There is no logic behind the Delhi JJB’s refusing the police permission for a bone ossification test – unless it feels somehow threatened. If the test’s age locus, which is give or take two years, is too imprecise, so is the questionable documentary evidence – provided by the mentally-challenged father of Accused Number 6 and two memory-challenged principals of the school he attended until class III – that the JJB swallowed as the unaltered truth. Pending a police appeal, the JJB’s evidentiary selectivity has led it to the unscientific, untenable, nutty-fringe postmodernism position that legal proof of age makes as much, if not more, sense if carried by hearsay and anecdotal evidence – or even documented age-proof (purchasable from any notary public in any court anywhere in the country for a fee of Rs 20-50 + Rs 10 for the legal paper) that almost every rural, mufasil and periurban school is handed by a section of students it admits. This outré position, an echo of which is inescapable in the JJD’s truculence, would deny legal standing to biometry, for instance, with its transparent methodology of multipoint scrutiny and codification, and even scarily precise (and expensive) mitochondrial DNA tests using a polymerase chain reaction procedure invented as long back as 2003. It would be too ambitious to expect the JJD to confess that it parroted by rote a policy dogma, or admit to ministerial intervention in its ‘ruling’ formulation process that seems, to half the country, obvious – but accepting that science works better and more honestly than crosschecking-proof factoids and anecdotes would bring the JJD back from public interdiction and vapourised credibility.

But pinpointing the age of Accused Number 6 is just one aspect of making law all about getting justice, not impeding it with loyalty to legalese. Another, equally crucial, aspect is forensic psychopathology that could shine a torch on what the court needs to see to make informed, clearheaded judgements on the myriad options on non-lethal punition. Even as this progress walks abroad, life everywhere – along with its handmaiden, biology – is threatening to leave the clunky, enervated Indian legal system shambling in its wake.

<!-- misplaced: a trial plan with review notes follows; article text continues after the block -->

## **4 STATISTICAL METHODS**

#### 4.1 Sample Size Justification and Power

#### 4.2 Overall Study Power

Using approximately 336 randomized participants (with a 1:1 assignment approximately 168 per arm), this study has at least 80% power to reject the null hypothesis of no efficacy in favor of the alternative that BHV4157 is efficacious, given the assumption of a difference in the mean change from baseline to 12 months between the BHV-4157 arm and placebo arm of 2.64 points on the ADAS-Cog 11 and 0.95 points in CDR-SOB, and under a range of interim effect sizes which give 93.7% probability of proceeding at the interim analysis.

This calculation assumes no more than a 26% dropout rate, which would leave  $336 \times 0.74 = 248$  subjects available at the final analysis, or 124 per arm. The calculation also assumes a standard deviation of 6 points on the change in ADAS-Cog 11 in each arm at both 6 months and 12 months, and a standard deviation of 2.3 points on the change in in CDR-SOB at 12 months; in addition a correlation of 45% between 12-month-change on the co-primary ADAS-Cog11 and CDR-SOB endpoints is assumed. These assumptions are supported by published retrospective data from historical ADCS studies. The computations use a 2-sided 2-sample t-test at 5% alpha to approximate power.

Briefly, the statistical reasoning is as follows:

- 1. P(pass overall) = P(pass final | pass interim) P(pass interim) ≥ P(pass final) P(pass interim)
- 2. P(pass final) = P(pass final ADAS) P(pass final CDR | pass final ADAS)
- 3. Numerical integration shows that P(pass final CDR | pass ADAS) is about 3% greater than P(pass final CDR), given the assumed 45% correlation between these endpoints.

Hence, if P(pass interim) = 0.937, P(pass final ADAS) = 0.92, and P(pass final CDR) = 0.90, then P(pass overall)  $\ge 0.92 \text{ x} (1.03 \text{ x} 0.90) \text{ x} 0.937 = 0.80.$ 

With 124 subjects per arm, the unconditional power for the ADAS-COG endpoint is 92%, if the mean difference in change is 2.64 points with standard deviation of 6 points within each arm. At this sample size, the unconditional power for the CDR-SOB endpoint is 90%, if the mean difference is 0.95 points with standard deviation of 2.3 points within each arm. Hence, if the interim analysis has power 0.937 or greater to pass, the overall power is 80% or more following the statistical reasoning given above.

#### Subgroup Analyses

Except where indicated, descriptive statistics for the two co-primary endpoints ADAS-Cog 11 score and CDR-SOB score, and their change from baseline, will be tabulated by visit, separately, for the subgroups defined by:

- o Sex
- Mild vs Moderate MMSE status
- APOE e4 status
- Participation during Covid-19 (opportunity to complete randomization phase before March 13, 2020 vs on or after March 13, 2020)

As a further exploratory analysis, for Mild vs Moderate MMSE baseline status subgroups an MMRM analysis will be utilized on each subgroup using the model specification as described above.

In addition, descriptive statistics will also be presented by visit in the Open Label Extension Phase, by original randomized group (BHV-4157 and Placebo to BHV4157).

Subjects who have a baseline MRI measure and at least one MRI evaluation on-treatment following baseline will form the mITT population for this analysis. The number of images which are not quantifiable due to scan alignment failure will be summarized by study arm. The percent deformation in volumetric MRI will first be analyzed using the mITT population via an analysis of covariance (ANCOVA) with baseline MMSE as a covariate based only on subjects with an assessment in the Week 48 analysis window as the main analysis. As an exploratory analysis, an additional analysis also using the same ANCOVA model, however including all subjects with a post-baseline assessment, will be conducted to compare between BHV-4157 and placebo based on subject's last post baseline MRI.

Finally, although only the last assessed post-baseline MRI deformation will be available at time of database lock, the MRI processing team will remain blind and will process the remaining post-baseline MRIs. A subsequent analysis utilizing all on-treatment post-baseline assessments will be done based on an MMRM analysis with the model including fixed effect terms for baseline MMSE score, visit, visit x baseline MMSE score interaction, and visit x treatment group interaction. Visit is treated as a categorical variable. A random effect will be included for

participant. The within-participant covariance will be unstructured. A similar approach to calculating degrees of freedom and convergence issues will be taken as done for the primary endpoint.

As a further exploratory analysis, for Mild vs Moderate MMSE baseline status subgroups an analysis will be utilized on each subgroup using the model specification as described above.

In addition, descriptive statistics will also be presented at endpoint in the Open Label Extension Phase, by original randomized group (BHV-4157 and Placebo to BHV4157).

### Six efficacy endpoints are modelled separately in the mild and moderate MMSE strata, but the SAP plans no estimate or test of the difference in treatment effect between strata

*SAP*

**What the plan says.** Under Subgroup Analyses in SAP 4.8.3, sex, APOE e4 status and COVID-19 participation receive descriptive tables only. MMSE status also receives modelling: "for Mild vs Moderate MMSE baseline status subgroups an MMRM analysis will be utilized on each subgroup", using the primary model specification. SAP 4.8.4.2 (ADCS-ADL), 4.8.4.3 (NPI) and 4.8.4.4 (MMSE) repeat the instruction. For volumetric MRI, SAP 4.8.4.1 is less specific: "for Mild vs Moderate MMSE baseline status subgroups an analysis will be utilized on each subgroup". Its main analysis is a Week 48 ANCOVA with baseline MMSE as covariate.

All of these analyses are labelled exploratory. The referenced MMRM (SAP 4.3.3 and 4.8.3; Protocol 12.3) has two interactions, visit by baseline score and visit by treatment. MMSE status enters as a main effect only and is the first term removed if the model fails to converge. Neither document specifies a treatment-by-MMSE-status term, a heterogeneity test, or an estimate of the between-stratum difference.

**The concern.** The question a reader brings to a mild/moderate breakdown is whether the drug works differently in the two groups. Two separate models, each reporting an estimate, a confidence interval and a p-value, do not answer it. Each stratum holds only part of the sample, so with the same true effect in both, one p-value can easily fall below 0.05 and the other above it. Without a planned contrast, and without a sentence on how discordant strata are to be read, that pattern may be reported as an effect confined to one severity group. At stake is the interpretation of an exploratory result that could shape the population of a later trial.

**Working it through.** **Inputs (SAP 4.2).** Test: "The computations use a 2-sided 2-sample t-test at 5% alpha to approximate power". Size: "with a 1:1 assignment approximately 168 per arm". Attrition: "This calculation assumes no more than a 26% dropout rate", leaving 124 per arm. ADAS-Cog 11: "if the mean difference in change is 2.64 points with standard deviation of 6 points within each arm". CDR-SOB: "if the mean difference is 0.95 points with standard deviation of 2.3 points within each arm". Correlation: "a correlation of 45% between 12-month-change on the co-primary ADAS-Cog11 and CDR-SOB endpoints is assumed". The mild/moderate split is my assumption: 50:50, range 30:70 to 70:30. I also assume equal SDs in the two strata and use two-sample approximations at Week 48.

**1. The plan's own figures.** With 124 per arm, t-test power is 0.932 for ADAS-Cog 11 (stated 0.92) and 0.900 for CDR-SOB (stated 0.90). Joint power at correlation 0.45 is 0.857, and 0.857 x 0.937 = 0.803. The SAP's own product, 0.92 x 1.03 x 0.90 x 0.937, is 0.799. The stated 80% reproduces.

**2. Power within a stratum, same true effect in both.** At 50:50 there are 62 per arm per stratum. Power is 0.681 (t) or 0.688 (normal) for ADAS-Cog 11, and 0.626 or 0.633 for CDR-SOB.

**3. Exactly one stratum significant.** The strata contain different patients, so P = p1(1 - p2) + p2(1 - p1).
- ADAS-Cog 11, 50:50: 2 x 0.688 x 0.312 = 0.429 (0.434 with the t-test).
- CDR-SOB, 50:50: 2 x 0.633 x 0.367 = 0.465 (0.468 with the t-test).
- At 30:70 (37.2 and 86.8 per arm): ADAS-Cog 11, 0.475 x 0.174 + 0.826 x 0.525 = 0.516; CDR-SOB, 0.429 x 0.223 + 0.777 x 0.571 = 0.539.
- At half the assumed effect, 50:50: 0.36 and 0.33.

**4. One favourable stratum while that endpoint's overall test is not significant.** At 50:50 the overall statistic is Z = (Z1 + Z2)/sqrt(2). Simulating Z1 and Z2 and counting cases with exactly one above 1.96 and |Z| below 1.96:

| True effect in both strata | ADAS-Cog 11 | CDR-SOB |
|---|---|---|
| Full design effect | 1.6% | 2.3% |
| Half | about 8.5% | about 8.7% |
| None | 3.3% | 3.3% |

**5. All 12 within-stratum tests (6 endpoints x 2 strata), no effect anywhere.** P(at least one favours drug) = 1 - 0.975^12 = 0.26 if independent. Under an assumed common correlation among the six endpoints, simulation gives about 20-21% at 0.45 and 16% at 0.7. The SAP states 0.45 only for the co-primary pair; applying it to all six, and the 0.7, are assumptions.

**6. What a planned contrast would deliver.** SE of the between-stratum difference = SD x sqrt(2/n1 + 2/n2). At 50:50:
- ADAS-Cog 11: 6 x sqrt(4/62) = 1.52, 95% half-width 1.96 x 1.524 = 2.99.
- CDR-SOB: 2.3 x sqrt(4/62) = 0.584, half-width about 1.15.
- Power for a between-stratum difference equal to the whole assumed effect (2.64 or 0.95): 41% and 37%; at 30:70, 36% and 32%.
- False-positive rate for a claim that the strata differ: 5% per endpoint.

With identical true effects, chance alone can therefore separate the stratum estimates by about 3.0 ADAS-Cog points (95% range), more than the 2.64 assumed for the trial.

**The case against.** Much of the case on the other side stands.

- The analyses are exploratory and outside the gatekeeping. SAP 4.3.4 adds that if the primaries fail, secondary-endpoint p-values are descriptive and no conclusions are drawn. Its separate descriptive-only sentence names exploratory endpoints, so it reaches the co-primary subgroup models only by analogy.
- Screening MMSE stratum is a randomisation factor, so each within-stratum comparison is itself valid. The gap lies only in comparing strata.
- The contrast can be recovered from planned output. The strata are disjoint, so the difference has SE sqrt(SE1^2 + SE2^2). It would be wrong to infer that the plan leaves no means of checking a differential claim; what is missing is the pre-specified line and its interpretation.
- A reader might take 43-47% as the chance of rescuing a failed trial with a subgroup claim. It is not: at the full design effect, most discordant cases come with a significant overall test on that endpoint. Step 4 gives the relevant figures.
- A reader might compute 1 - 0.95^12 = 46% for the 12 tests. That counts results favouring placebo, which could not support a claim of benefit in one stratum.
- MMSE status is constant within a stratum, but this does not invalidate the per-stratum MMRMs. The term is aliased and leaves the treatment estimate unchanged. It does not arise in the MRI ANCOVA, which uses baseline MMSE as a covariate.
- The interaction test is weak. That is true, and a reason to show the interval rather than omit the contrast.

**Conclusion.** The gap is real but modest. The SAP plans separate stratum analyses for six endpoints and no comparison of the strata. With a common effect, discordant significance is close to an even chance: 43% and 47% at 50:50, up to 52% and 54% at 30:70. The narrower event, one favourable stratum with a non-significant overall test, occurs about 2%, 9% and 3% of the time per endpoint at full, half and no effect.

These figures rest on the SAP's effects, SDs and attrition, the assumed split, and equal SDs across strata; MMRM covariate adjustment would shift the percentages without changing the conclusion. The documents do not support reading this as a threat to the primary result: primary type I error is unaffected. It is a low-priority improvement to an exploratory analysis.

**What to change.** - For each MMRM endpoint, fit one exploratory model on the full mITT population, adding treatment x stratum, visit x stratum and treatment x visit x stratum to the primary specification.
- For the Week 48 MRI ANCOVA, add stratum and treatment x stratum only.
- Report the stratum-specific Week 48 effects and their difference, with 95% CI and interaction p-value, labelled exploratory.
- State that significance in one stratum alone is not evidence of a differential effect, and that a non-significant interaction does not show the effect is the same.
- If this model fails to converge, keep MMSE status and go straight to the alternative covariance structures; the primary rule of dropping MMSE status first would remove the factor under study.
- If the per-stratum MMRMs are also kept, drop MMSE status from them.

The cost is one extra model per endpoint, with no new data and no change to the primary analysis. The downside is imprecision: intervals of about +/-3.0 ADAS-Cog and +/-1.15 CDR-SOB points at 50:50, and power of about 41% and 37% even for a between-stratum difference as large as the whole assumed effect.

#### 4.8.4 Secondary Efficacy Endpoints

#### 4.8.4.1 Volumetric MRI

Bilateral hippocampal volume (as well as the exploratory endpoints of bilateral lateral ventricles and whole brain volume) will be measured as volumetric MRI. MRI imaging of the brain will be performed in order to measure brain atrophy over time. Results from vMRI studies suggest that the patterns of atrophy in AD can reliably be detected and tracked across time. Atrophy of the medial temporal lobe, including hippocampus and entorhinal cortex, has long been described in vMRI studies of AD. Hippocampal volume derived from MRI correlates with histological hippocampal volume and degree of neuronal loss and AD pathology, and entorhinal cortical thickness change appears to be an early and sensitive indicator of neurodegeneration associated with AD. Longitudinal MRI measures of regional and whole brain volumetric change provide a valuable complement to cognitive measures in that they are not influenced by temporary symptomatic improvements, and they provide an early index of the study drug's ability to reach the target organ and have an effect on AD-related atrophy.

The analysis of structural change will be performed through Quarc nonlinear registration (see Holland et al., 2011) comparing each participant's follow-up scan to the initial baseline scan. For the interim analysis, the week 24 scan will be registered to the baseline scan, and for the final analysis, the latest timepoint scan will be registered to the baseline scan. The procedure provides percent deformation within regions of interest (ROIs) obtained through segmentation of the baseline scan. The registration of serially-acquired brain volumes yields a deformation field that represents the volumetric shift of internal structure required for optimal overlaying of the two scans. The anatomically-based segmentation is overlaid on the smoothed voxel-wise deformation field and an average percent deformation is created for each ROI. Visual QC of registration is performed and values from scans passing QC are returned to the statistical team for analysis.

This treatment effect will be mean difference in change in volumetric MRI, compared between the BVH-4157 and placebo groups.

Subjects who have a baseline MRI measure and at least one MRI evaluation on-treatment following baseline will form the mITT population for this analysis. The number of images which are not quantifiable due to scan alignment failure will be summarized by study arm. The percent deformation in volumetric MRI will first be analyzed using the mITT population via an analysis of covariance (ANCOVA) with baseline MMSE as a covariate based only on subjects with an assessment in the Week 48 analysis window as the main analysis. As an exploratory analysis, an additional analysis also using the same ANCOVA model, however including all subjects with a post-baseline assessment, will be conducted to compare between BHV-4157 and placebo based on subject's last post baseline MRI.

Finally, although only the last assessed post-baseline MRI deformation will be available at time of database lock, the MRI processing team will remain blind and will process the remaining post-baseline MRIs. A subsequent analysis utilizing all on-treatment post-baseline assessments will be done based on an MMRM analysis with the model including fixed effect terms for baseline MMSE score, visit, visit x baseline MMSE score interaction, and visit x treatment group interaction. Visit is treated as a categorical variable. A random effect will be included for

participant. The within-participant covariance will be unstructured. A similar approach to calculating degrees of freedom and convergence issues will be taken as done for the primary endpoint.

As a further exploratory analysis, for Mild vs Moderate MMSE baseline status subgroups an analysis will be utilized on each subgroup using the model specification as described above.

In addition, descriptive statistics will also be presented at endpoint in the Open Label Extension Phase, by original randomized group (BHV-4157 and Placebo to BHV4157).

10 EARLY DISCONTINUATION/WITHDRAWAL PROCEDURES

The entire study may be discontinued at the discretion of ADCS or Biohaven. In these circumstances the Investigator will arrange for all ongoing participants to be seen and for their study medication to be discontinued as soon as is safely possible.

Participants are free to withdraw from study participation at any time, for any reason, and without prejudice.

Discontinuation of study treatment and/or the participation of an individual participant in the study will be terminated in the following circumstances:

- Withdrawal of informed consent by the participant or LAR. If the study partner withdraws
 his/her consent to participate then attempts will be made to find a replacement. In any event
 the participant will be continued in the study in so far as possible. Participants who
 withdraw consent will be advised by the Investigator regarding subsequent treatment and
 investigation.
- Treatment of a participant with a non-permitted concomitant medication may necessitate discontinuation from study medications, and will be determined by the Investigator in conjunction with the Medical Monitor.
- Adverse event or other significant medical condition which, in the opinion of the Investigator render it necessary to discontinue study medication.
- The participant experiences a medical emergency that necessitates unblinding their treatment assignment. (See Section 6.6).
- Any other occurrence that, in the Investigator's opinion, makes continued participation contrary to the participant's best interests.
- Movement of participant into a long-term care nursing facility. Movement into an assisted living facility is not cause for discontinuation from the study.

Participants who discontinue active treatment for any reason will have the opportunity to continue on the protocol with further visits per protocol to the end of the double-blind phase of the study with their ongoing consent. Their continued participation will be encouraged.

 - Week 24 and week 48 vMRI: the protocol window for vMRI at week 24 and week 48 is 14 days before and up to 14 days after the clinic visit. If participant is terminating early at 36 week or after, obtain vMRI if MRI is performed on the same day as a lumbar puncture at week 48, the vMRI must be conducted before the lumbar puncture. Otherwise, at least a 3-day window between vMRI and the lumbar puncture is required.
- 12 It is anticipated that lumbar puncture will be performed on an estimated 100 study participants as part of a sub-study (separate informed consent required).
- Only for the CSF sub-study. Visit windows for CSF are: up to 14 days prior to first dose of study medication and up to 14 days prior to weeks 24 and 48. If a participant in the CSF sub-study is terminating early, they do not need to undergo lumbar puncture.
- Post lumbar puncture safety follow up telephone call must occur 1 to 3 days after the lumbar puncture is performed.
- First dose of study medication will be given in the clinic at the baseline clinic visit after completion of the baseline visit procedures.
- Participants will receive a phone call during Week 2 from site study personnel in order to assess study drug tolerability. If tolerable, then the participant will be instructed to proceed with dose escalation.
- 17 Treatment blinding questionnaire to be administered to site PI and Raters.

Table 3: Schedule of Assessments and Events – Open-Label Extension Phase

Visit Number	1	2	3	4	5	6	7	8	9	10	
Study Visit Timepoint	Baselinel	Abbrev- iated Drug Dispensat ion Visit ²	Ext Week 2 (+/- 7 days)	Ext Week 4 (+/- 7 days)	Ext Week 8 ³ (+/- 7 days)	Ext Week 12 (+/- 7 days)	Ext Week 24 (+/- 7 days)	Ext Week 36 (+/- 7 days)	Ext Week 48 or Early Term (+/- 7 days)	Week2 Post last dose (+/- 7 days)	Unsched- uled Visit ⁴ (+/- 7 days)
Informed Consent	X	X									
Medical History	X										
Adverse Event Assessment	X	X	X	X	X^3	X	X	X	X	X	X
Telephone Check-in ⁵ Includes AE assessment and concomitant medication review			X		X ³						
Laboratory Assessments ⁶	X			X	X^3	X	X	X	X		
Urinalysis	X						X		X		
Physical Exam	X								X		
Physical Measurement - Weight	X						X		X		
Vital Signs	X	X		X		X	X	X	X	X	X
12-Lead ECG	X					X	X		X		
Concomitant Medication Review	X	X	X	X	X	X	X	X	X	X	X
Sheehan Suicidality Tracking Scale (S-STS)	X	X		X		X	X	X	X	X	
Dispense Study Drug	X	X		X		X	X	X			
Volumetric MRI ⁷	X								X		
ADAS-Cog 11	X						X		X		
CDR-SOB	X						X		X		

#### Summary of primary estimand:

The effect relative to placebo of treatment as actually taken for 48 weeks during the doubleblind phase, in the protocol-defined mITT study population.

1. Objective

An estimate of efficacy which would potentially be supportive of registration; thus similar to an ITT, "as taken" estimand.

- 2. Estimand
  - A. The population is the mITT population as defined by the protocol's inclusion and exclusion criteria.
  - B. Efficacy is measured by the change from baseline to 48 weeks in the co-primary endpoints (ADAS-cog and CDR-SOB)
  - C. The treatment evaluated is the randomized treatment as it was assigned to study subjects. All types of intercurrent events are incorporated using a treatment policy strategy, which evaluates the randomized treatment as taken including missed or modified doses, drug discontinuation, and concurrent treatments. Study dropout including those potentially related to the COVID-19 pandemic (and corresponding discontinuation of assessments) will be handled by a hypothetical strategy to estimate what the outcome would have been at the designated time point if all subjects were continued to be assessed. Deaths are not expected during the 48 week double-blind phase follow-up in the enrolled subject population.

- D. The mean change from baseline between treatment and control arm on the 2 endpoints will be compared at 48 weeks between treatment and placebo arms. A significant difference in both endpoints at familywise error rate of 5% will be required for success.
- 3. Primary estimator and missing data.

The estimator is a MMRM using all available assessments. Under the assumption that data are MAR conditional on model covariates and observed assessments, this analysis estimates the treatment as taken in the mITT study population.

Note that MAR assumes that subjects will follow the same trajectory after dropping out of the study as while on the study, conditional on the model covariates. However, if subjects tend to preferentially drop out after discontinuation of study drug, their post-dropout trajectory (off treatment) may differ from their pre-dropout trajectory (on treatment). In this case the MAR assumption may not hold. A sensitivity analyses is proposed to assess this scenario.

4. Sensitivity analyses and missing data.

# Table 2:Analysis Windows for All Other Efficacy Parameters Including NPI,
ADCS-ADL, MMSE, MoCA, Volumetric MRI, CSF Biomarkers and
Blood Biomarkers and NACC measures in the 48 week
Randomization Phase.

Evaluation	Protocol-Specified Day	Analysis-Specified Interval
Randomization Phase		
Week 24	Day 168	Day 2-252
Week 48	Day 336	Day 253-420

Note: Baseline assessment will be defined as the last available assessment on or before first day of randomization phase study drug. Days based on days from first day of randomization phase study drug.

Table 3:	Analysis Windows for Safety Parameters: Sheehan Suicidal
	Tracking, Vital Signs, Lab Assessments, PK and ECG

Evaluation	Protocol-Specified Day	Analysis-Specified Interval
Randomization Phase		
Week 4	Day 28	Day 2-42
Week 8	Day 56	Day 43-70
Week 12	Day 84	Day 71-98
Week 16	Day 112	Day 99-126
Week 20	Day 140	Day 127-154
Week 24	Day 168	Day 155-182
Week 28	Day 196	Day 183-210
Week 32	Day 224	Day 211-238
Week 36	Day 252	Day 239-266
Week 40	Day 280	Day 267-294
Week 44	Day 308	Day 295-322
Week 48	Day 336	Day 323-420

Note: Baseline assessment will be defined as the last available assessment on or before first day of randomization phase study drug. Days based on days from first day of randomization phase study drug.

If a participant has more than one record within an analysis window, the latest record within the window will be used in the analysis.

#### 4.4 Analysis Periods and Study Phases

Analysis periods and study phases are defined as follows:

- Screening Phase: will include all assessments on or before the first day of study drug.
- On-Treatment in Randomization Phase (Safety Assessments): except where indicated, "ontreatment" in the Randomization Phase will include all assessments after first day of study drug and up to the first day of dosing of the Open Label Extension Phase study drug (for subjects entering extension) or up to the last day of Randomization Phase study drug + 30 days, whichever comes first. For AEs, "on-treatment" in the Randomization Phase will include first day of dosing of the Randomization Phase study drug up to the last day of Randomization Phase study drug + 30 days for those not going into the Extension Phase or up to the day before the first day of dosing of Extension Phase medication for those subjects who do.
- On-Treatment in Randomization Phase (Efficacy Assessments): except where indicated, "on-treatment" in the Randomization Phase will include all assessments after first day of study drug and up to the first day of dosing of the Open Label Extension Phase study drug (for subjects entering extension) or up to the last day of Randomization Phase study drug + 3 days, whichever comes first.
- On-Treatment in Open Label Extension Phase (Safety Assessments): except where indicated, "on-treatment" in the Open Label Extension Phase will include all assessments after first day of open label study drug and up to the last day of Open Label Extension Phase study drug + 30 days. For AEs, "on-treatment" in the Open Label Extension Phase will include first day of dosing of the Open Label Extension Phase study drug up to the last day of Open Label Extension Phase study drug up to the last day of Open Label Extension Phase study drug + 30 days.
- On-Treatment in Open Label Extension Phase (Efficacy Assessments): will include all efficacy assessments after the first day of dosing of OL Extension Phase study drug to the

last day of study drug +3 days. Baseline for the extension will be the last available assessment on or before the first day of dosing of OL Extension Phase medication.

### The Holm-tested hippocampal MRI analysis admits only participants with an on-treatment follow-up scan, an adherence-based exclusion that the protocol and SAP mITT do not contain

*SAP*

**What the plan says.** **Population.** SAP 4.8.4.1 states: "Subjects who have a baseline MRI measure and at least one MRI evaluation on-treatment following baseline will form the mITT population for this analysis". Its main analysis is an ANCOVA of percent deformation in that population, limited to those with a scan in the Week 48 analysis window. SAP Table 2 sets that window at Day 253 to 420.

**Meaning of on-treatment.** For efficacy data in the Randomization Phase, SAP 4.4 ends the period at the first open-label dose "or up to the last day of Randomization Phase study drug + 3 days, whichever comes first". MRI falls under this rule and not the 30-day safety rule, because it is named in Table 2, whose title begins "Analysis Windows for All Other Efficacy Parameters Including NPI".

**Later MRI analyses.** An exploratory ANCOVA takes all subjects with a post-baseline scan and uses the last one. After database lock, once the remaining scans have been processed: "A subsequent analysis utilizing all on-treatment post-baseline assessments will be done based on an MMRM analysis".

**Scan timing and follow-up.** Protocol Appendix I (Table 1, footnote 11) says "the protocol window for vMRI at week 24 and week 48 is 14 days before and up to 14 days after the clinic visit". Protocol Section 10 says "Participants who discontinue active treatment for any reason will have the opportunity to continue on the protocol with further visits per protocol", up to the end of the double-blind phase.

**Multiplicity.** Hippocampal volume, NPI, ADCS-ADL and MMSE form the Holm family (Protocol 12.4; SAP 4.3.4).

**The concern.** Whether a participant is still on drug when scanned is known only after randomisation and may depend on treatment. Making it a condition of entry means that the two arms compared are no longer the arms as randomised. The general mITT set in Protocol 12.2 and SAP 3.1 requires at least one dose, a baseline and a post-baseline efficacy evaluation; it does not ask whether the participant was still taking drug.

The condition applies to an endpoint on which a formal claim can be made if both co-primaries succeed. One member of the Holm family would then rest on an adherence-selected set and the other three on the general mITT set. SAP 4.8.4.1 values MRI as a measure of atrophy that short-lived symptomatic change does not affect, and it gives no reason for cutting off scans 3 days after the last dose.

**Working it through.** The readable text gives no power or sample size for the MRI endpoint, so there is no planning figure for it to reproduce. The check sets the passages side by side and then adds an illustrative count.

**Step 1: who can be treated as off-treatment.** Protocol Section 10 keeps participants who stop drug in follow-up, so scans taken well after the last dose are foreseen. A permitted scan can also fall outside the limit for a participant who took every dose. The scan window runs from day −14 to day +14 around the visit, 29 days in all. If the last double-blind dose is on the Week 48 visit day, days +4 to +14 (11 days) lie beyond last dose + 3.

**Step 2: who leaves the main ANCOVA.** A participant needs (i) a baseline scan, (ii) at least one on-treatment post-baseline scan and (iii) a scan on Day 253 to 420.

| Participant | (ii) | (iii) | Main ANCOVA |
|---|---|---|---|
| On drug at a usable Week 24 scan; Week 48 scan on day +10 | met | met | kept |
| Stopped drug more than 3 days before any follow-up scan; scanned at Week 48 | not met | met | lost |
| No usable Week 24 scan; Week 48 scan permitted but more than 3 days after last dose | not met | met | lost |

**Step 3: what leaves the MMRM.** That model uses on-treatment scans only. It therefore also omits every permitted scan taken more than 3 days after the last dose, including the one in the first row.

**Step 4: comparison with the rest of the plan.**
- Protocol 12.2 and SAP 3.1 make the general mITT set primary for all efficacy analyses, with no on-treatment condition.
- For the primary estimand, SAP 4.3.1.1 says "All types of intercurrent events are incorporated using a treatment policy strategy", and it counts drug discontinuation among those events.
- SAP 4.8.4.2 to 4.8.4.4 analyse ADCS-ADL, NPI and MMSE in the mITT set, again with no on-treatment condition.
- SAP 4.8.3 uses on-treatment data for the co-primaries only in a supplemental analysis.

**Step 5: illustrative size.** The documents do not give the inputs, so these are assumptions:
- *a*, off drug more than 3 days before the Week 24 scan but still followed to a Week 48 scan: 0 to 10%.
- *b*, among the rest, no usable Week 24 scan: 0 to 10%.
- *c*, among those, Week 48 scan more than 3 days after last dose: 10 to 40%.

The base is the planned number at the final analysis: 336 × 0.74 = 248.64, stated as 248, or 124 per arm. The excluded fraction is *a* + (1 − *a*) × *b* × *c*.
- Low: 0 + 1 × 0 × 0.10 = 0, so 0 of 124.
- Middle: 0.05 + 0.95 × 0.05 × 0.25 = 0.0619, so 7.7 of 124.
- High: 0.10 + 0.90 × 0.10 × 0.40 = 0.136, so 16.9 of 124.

Forensic psychopathology, with its ability to keep expanding a vast databank of biosocial trends and developments, has helped other (developed) societies handle the quarter-century-old threat of instability caused by rising crime and the citizenry’s acceptance of Posse Comitatus-like vigilantism as a self-empowering, self-motivated response to crime. The ability of forensic psychopathology to make sense of contorted psyches has also reined back laws from becoming more punitive by unrestricting the standards for juvenile case-by-case transfers. The real surprise is that wherever transfer laws have been given more wriggle room – such as in Canada and the Netherlands – they have led to far more acceptable punition against juvenile criminals and a steady decline in meagre handful of juvenile-to-criminal court transfers.